Money has already evolved from coins, to notes, entries in balance sheets and bits on computers. The institutions that provide, operate, guarantee and regulate money have evolved with it. So how should it evolve in the digital era? The invention of cryptocurrencies has forced everybody involved and above all the central banks — the agents of the state in managing the public good of money — to confront this question. If crypto is not the answer, what is?
The Bank for International Settlements — the club of central banks — has been prominent in the effort to address this question. The latest result is part of its Annual Report, which analyses the emerging ecosystem of cryptocurrencies, stablecoins and exchanges.
This brave new system is — it concludes — inherently flawed. The crypto crash (and preceding bubble) shows that cryptocurrencies are objects of speculation rather than stores of value. That also makes them unusable as units of account. As the BIS notes: “The prevalence of stablecoins, which attempt to peg their value to the US dollar or other conventional currencies, indicates the pervasive need in the crypto sector to piggyback on the credibility provided by the unit of account issued by the central bank. In this sense, stablecoins are the manifestation of crypto’s search for a nominal anchor.”
Yet their failings are deeper than that. There are now some 10,000 cryptocurrencies. There could just as well be 1bn. But this tendency to fragment, “with many incompatible settlement layers jostling for a place in the spotlight”, is, the BIS argues, inherent in the system’s economic logic, not just its technological ability to multiply without limit.
In a good monetary system, the greater the number of users the lower the costs of transactions and so the greater its utility. But, as more people use a cryptocurrency, the greater the congestion and the more costly the transactions. This is because self-interested validators are responsible for recording transactions on the blockchain. The latter must be motivated by monetary rewards high enough to sustain the system of decentralised consensus. The way to reward validators is to limit the capacity of the blockchain and keep fees high: “So, rather than the familiar monetary narrative of ‘the more the merrier’, crypto displays the property of ‘the more the sorrier’.”
One cannot have all three of security, decentralisation and scalability. In practice, cryptocurrencies sacrifice the last. The crypto system gets round this handicap with “bridges” across blockchains. But these are vulnerable to hacks. The BIS’s conclusion then is that: “Fundamentally, crypto and stablecoins lead to a fragmented and fragile monetary system. Importantly, these flaws derive from the underlying economics of incentives, not from technological constraints. And, no less significantly, these flaws would persist even if regulation and oversight were to address the financial instability problems and risk of loss implicit in crypto.” A fragmented monetary system is not what we need.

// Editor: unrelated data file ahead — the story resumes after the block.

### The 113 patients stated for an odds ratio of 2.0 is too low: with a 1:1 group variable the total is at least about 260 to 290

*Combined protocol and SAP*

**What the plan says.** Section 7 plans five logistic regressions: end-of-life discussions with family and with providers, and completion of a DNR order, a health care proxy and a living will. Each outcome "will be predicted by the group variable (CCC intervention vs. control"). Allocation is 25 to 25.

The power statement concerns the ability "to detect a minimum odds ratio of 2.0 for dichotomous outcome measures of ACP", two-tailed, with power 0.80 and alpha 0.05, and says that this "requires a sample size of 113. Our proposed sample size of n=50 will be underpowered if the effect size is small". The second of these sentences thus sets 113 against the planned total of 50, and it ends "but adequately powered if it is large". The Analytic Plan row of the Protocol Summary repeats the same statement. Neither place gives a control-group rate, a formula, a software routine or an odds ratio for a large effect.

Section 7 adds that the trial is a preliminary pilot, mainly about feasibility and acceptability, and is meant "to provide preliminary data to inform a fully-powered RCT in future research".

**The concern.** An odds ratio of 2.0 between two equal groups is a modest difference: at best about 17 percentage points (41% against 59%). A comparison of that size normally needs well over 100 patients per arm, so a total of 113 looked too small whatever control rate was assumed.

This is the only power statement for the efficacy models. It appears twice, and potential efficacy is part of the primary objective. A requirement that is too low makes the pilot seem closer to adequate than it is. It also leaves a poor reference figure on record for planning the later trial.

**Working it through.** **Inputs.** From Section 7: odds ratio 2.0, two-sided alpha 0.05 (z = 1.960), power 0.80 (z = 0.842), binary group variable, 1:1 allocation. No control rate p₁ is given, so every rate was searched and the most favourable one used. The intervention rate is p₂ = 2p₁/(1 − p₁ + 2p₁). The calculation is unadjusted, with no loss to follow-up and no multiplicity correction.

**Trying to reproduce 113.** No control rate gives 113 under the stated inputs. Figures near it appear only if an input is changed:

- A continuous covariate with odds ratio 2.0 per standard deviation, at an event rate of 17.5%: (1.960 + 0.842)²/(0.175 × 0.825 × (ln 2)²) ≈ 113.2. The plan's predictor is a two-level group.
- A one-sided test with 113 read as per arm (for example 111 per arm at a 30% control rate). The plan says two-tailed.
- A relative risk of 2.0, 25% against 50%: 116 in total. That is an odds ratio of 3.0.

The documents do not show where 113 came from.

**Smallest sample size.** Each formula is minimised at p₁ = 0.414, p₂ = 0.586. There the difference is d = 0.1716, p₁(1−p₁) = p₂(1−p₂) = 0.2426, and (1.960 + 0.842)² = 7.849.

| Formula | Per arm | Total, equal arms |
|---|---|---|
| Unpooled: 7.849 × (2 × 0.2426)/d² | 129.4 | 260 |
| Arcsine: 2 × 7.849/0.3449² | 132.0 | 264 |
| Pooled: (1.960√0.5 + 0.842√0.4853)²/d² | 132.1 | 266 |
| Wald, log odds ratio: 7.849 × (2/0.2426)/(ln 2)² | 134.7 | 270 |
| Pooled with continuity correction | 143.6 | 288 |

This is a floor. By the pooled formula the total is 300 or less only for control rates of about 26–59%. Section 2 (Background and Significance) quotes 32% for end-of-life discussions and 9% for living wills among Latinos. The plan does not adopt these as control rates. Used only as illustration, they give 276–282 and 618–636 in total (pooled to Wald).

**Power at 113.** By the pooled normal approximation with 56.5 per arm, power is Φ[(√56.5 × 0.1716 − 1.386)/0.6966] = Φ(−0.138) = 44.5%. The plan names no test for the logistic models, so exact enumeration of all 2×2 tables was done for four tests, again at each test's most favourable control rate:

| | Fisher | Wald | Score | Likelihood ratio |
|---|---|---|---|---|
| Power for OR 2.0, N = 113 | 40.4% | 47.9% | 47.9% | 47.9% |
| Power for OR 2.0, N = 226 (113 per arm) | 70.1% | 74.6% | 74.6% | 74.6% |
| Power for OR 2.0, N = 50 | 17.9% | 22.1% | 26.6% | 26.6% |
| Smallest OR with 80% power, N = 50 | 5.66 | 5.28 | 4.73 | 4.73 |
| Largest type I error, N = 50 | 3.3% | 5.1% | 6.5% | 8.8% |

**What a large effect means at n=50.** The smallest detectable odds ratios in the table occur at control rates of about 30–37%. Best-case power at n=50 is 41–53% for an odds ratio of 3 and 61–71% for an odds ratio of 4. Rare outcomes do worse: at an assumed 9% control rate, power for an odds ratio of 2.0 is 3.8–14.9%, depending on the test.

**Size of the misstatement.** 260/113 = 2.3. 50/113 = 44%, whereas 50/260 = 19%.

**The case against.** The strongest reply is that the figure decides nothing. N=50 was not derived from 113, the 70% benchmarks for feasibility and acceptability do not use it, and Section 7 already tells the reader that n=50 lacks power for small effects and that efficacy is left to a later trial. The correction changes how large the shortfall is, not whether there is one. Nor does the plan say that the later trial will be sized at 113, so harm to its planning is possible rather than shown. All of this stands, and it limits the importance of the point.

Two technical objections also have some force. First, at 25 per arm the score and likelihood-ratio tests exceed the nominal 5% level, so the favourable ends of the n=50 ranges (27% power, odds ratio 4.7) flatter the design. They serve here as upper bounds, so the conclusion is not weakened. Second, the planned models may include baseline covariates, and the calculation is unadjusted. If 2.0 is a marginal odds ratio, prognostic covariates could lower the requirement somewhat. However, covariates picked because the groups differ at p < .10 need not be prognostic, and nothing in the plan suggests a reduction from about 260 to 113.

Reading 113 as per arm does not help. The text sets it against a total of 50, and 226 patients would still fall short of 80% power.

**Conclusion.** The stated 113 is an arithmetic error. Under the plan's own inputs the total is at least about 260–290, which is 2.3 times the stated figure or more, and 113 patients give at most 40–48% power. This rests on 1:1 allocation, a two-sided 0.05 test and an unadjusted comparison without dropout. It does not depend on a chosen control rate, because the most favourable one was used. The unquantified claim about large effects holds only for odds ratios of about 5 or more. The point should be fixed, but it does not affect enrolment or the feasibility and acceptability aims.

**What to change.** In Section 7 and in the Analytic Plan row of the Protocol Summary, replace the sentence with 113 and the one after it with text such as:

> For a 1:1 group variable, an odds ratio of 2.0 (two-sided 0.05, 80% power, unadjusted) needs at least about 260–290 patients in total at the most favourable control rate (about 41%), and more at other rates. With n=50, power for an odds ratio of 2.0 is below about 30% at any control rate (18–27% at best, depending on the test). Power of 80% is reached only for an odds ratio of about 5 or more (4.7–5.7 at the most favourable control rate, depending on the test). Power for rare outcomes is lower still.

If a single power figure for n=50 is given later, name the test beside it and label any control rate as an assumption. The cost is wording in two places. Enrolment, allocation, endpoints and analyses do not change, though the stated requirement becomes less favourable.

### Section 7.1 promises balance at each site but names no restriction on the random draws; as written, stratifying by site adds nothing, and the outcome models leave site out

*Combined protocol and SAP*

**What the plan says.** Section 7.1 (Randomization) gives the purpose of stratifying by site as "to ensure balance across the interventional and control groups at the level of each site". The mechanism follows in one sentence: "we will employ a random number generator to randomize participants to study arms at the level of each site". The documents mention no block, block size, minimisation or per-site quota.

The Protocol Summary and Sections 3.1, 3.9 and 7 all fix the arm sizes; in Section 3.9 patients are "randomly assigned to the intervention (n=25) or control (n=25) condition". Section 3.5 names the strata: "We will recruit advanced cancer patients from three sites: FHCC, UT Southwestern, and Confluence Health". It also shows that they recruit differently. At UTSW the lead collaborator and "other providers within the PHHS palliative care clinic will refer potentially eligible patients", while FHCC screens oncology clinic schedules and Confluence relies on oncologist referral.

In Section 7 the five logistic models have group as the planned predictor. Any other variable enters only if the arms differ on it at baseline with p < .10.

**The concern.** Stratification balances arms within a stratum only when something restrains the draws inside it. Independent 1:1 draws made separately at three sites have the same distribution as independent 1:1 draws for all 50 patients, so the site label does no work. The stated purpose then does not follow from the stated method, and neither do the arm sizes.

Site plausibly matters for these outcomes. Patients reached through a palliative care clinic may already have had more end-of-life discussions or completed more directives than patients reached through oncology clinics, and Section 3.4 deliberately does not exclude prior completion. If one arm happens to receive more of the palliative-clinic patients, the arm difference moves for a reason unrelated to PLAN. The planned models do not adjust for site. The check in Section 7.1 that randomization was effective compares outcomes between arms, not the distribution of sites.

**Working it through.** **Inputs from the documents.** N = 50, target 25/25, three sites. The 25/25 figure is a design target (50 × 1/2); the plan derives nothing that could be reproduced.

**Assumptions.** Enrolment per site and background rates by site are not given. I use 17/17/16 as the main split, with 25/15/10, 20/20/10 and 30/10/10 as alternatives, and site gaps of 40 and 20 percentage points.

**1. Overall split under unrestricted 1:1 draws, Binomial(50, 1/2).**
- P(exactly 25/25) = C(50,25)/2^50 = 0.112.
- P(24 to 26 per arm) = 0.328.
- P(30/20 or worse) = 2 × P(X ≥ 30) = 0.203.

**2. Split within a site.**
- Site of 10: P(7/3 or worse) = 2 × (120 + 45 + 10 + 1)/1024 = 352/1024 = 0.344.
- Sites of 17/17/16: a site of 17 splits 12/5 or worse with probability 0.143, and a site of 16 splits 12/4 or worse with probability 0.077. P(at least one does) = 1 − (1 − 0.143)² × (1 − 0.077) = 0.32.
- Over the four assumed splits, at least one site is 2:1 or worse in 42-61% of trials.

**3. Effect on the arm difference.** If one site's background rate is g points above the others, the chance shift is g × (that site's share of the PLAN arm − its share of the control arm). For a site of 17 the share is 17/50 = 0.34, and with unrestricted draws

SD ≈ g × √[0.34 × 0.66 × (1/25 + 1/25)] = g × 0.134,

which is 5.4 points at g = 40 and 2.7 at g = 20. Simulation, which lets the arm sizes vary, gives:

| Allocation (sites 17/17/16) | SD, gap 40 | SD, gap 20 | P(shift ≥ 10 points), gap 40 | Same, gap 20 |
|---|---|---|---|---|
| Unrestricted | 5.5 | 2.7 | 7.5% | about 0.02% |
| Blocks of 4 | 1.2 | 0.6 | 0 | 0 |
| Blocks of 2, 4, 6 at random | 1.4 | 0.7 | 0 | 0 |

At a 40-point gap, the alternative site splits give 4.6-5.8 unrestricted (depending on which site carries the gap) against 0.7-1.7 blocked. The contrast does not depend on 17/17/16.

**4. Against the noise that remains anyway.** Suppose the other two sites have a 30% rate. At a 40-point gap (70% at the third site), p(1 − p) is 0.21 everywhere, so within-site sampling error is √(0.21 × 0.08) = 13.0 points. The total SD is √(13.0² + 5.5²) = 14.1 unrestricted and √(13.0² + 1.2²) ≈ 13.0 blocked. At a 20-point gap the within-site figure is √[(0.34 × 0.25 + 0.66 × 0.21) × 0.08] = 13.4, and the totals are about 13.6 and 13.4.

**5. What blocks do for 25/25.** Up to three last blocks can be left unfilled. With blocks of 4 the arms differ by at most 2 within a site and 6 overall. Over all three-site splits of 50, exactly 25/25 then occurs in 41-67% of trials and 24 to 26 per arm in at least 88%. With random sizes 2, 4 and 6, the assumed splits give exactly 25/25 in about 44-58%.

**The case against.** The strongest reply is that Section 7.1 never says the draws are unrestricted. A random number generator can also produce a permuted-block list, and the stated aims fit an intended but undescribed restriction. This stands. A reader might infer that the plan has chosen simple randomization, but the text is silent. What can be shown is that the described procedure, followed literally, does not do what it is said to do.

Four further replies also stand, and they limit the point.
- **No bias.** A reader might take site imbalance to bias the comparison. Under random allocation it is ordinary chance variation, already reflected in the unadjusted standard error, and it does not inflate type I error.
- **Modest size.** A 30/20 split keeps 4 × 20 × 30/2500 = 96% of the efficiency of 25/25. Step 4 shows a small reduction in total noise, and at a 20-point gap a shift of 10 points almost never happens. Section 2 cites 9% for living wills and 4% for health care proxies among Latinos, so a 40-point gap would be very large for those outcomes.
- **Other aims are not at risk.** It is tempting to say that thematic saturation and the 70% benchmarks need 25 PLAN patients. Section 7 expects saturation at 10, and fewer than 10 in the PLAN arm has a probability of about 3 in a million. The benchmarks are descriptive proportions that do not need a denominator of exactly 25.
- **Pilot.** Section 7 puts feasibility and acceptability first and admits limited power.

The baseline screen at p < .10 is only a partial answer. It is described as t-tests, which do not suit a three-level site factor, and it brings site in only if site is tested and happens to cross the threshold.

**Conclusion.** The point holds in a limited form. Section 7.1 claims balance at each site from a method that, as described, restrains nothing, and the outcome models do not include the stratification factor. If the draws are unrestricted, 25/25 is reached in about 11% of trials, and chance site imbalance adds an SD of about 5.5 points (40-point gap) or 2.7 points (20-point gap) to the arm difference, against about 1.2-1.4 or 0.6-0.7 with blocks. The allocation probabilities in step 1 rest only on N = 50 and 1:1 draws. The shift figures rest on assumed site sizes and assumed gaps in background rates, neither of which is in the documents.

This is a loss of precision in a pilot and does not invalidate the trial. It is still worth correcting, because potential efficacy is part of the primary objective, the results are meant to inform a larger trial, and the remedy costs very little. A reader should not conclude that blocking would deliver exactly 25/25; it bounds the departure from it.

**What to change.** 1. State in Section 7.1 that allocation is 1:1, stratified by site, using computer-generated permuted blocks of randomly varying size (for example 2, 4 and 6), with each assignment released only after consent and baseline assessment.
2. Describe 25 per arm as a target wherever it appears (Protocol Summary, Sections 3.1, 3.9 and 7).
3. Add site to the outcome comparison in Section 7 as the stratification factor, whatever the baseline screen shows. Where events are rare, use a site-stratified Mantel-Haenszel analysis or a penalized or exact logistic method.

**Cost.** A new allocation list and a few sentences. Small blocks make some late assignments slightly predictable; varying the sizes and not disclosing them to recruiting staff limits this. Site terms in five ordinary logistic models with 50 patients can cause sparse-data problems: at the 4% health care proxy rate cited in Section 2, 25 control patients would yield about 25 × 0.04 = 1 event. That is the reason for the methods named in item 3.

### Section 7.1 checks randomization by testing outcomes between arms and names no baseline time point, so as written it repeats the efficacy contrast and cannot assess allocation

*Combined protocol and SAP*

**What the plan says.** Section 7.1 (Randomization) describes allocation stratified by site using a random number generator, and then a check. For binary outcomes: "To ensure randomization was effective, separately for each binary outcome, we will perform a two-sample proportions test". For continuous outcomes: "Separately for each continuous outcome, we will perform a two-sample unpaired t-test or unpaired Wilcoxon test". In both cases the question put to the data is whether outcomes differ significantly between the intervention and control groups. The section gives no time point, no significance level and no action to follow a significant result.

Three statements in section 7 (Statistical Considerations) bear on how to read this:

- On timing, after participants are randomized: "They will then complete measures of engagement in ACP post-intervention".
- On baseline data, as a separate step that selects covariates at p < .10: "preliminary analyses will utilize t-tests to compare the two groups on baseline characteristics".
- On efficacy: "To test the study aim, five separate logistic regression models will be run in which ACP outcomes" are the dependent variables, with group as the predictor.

What then is to be done? Part of the answer is to insist that crypto meets the standards expected of any significant part of the financial system. Among other things, exchanges must “know their customers”. Again, the assets and liabilities of so-called “stablecoins” should be transparent. Links between banks and crypto players must be particularly transparent.
Yet we can do better than that, argues the BIS. What we need from a good monetary system are safety, stability, accountability, efficiency, inclusion, privacy, integrity, adaptability and openness. Today’s system falls short, especially on cross-border payments. The BIS envisages in its place a system in which central banks would continue to provide payment “finality” on their balance sheets. But new branches could grow on the central bank’s trunk. Above all, central bank digital currencies (CBDCs) could permit a revolutionary restructuring of monetary systems.
Thus, wholesale CBDCs could offer new functions for payment and settlement to a much wider range of intermediaries than domestic commercial banks. A key element, suggests the BIS, would be the possibility of executing “smart contracts”. Such changes would allow creation of new, substantially decentralised payment systems. Meanwhile, retail CBDCs could complement the development of the new fast payment systems, which are challenging the rents of incumbents. The BIS points to the success of the new Brazilian system, Pix. But full benefits would only be achieved from these if CBDCs were to revolutionise cross-border payments.
Retail CBDCs would also permit a substantial separation of payments from risk-taking. Thus the money that businesses and households hold for transaction purposes could become the liability of central banks. Payments would then be managed by companies that focus on this function, which would make their profits from transactions rather than lending. We would then no longer need the state’s explicit and implicit insurance of private banks. Instead of managing payments, the latter would focus on lending. Their liabilities could also become less liquid and more obviously risk-bearing than they are now. This would indeed be revolutionary.
Yet there are also more modest options. The fundamental point is that the crypto universe does not provide a desirable alternative monetary system. But technology can and should do so. Central banks must play a central role in facilitating a system that protects and serves people better than today’s.
It is time to prune the crypto thicket. But new branches must also grow on the tree of money and payments.
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